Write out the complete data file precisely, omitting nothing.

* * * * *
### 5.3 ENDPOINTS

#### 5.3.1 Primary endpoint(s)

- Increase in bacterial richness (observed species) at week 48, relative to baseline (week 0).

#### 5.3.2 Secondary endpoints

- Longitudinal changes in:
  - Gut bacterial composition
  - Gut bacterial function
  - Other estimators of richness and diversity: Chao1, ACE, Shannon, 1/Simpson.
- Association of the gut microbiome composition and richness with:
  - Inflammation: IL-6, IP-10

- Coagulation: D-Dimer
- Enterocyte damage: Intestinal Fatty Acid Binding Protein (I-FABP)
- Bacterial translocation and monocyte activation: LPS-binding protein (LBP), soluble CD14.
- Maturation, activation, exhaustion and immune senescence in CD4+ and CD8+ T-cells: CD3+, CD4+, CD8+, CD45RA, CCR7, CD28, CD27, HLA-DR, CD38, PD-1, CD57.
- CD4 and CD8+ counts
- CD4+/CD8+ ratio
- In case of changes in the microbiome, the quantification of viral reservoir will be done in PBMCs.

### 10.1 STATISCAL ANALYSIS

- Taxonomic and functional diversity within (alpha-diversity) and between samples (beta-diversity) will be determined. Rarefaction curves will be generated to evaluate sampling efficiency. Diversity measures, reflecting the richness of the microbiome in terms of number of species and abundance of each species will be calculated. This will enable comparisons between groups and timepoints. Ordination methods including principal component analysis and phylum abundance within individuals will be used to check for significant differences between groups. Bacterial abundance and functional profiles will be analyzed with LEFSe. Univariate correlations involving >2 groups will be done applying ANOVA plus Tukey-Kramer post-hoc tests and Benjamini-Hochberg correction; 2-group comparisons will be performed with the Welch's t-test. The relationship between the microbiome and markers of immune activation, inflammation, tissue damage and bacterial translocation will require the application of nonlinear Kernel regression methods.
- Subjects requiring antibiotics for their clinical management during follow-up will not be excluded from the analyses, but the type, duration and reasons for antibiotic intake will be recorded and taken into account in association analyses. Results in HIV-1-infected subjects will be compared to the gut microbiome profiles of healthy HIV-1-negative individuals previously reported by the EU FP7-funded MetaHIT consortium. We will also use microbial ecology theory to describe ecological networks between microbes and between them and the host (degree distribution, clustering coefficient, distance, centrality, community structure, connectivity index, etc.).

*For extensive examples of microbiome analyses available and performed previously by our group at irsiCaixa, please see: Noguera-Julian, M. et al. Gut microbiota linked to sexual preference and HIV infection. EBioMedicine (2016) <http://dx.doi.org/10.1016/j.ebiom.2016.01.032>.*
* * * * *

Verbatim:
### 5.3 ENDPOINTS

#### 5.3.1 Primary endpoint(s)

- Increase in bacterial richness (observed species) at week 48, relative to baseline (week 0).

#### 5.3.2 Secondary endpoints

- Longitudinal changes in:
  - Gut bacterial composition
  - Gut bacterial function
  - Other estimators of richness and diversity: Chao1, ACE, Shannon, 1/Simpson.
- Association of the gut microbiome composition and richness with:
  - Inflammation: IL-6, IP-10

- Coagulation: D-Dimer
- Enterocyte damage: Intestinal Fatty Acid Binding Protein (I-FABP)
- Bacterial translocation and monocyte activation: LPS-binding protein (LBP), soluble CD14.
- Maturation, activation, exhaustion and immune senescence in CD4+ and CD8+ T-cells: CD3+, CD4+, CD8+, CD45RA, CCR7, CD28, CD27, HLA-DR, CD38, PD-1, CD57.
- CD4 and CD8+ counts
- CD4+/CD8+ ratio
- In case of changes in the microbiome, the quantification of viral reservoir will be done in PBMCs.

### 10.1 STATISCAL ANALYSIS

- Taxonomic and functional diversity within (alpha-diversity) and between samples (beta-diversity) will be determined. Rarefaction curves will be generated to evaluate sampling efficiency. Diversity measures, reflecting the richness of the microbiome in terms of number of species and abundance of each species will be calculated. This will enable comparisons between groups and timepoints. Ordination methods including principal component analysis and phylum abundance within individuals will be used to check for significant differences between groups. Bacterial abundance and functional profiles will be analyzed with LEFSe. Univariate correlations involving >2 groups will be done applying ANOVA plus Tukey-Kramer post-hoc tests and Benjamini-Hochberg correction; 2-group comparisons will be performed with the Welch's t-test. The relationship between the microbiome and markers of immune activation, inflammation, tissue damage and bacterial translocation will require the application of nonlinear Kernel regression methods.
- Subjects requiring antibiotics for their clinical management during follow-up will not be excluded from the analyses, but the type, duration and reasons for antibiotic intake will be recorded and taken into account in association analyses. Results in HIV-1-infected subjects will be compared to the gut microbiome profiles of healthy HIV-1-negative individuals previously reported by the EU FP7-funded MetaHIT consortium. We will also use microbial ecology theory to describe ecological networks between microbes and between them and the host (degree distribution, clustering coefficient, distance, centrality, community structure, connectivity index, etc.).

*For extensive examples of microbiome analyses available and performed previously by our group at irsiCaixa, please see: Noguera-Julian, M. et al. Gut microbiota linked to sexual preference and HIV infection. EBioMedicine (2016) <http://dx.doi.org/10.1016/j.ebiom.2016.01.032>.*